Secondly, the bulk of the material goods required - construction materials, food and the like - are produced in the country. So a growing tourism sector can benefit a lot of other local industries and farmers.
Besides upstream industries, such as brick makers and beer breweries, there are the downstream industries, everything from entertainers and restaurants to artists and craftsmen.
Tourists do not spend all their money on food and a bedroom. Zimbabwe has a good base for attracting tourism. We all know about Victoria Falls and the animals.
But these can only be a base. You cannot spend that many hours looking at the Zambezi going over a cliff and a few days in game reserves will let the average tourist see just about everything in the way of Southern African game that a non-specialist in African zoology would care to see.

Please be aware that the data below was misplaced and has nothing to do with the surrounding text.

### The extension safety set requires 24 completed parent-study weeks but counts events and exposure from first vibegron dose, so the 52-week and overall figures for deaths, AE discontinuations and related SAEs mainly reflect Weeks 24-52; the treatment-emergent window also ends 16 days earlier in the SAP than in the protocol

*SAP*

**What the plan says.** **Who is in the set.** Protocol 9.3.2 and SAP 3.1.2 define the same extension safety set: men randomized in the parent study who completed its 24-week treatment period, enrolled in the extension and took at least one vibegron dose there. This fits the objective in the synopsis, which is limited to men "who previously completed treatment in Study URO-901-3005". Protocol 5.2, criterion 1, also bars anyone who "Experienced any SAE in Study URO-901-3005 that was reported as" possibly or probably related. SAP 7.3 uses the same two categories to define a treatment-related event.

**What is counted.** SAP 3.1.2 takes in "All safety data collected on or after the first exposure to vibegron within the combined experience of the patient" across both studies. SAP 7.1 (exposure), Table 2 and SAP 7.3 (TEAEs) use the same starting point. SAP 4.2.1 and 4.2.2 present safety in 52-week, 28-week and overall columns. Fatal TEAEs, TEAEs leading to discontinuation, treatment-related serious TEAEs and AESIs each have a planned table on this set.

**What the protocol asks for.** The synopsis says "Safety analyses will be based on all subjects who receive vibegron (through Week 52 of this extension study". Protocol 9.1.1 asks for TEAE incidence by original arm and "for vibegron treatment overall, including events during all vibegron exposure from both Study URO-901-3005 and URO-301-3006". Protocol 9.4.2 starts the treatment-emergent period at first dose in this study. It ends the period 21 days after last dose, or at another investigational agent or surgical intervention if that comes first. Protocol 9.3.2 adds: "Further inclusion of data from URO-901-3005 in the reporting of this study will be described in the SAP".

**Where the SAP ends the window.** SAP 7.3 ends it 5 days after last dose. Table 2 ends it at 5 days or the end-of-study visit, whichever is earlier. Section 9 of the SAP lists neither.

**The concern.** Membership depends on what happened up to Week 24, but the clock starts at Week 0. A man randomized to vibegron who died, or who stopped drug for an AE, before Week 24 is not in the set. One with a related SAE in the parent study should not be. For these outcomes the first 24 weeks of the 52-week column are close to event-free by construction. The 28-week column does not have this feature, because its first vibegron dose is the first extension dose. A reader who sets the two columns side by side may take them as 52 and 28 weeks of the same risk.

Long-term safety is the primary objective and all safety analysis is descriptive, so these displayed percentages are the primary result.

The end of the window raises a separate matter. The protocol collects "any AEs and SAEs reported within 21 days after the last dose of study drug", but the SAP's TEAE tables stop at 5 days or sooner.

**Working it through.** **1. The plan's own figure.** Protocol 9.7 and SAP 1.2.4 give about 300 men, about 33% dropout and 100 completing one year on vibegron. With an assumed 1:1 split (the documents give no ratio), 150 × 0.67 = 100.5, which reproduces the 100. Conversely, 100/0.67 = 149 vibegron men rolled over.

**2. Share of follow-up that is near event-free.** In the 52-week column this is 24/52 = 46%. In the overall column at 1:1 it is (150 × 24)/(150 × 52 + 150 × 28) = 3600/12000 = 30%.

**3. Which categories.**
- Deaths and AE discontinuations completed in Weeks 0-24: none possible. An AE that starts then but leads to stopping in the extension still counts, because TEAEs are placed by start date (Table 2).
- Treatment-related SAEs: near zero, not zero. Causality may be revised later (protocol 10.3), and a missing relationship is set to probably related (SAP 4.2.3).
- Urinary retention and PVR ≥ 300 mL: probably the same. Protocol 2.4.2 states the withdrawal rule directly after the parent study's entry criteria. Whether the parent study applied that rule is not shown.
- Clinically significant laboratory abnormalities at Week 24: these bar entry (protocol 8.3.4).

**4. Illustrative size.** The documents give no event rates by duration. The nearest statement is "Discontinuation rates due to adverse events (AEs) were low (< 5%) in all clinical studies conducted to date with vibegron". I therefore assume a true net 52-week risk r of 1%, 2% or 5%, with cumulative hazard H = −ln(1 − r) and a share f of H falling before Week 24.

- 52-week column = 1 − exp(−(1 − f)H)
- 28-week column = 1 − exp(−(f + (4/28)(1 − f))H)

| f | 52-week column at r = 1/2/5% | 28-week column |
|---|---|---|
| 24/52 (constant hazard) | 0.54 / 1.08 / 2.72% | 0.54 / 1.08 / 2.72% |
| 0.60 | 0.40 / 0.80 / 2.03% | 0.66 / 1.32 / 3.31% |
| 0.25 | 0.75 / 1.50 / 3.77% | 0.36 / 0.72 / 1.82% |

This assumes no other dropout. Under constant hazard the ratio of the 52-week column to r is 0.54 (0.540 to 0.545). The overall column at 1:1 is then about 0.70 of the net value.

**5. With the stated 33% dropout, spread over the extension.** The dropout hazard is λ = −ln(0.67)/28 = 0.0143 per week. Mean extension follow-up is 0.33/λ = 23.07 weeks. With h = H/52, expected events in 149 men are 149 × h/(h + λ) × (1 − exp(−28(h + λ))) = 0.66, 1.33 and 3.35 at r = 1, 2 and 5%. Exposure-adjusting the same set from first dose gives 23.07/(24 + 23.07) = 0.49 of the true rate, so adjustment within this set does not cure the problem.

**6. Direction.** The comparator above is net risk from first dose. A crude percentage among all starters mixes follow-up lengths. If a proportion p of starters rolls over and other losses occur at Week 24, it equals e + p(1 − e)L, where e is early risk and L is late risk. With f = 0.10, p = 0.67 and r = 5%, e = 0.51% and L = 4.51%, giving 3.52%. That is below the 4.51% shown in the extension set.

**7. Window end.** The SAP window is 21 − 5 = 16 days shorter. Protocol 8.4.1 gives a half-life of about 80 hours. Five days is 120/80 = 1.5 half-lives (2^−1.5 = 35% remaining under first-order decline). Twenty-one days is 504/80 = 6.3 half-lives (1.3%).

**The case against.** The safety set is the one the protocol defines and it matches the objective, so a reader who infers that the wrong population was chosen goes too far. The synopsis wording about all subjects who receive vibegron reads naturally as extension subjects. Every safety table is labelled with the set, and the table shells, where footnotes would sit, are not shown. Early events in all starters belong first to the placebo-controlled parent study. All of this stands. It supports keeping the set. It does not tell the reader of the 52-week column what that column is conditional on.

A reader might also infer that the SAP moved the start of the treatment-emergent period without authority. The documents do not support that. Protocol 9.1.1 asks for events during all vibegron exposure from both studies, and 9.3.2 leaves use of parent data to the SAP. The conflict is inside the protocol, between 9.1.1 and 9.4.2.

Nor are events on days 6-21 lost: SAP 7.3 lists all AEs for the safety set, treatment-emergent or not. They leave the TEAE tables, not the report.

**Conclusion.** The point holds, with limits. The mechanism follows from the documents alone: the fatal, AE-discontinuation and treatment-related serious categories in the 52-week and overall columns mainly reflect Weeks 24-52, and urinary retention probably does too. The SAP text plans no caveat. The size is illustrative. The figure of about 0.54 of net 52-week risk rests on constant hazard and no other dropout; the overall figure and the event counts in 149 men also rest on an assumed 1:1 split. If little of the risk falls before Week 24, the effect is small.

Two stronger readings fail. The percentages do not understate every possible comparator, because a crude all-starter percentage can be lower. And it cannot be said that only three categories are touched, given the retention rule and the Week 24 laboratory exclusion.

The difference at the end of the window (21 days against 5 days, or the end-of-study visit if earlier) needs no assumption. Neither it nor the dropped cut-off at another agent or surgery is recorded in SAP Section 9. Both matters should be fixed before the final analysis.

So we have to go further if we are to keep a tourist in Zimbabwe for more than a few days, and we have to offer something different from what they can see in Botswana or Zambia and something more than attractively arranged groups of animals.
And, fortunately, this is what the Zimbabwe Tourism Authority is now trying to do.
The Zimbabwe International Carnival late this month does offer something extra, just as the growing Hifa, with a better mix of Zimbabwean and international talent, is already doing.
Tourists like having fun. And many like to meet interesting people in the countries they visit. A growing entertainment industry can meet both requirements, as well as making that industry a paying career for the talented.
But the ZTA needs to be even more imaginative in its marketing.